"If you think about it, Nike could sell 500 shoes and sell them all out. But these are limited runs, and, in fact, the companies often lose money on them," says Elliott Curtis, a sneaker aficionado who teaches a class at Carnegie Mellon University called Sneakerology 101. "It's pure marketing." Or, Curtis might say, marketing to mavens, which is what pushing sneakers is all about these days. In the 2000 book The Tipping Point, author Malcolm Gladwell laid out a theory about how hit products or movements spread.

Arts and Humanities

Opera: Carnegie Mellon stages Poulenc's 'Carmelites'
Pittsburgh Tribune-Review | October 21
Masterpieces needn't be typical of their composers. Francis Poulenc is best known for light instrumental music, but his operatic masterpiece "Dialogues of the Carmelites" is a powerful tragedy that Carnegie Mellon University is staging this week.

Information Technology

Why data centers aren't energy hogs | October 21
Fortunately, one comprehensive study has recently been published by Jonathan Koomey and his colleagues at Carnegie Mellon University entitled "The Energy and Climate Change Impacts of Different Music Delivery Methods."


Medical records: Stored in the cloud, sold on the open market
Wired News | October 19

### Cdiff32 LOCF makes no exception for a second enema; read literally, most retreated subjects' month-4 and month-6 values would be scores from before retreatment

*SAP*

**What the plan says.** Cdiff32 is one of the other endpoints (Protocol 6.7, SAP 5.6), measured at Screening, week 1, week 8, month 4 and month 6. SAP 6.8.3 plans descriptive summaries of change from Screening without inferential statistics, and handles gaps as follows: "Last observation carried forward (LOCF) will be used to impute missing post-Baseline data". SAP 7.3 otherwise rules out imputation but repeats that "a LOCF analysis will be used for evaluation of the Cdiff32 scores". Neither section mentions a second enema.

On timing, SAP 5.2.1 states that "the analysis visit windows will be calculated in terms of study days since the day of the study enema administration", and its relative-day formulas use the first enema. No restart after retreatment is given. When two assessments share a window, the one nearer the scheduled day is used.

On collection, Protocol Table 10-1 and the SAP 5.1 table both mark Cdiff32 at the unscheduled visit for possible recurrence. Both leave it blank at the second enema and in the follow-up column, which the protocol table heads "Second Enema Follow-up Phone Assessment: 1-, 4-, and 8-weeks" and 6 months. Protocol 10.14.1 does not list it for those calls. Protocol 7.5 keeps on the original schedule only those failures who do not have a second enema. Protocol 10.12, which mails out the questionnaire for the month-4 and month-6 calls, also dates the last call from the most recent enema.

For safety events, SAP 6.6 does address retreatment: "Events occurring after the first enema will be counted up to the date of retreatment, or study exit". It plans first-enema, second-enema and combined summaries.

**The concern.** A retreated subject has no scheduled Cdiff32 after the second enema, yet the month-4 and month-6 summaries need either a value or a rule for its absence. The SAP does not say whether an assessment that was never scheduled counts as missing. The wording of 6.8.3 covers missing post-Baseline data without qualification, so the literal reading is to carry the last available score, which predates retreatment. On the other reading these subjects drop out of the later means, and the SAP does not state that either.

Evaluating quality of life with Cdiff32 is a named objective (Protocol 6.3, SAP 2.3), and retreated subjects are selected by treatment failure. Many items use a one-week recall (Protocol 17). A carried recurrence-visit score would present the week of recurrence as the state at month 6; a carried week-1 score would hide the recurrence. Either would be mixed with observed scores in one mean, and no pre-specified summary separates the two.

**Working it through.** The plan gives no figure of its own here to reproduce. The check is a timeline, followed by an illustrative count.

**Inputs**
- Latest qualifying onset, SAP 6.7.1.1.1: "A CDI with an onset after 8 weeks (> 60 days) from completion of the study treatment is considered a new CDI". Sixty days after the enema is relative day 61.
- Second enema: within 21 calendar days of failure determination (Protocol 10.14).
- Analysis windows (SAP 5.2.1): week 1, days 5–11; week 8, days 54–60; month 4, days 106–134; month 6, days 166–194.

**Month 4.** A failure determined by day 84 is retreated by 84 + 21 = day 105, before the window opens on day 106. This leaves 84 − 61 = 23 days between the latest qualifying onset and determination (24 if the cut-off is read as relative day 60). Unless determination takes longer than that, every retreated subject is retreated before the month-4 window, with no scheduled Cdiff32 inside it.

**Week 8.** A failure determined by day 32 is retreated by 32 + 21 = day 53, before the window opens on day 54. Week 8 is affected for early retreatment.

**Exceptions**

Vendors say they re-sell the data for research purposes and scrub it of identifying information first to protect patient privacy. But in 1997, Latanya Sweeney, director of the Data Privacy Lab at Carnegie Mellon University, showed how she was able to pick out the medical records of William Weld (then the governor of Massachusetts) from scrubbed medical information published by the state’s insurance commission by simply correlating the anonymized data with birthdays, ZIP codes and gender information published in the state’s voter-registration rolls.


Whither the weathermen
The Energy Collective | October 16
Peter Adams, an assistant professor in the department of civil and environmental engineering at Carnegie Mellon University and an expert in atmospheric chemistry and climate change, said he first encountered meteorologists skeptical of climate change during a lecture in Cleveland this summer.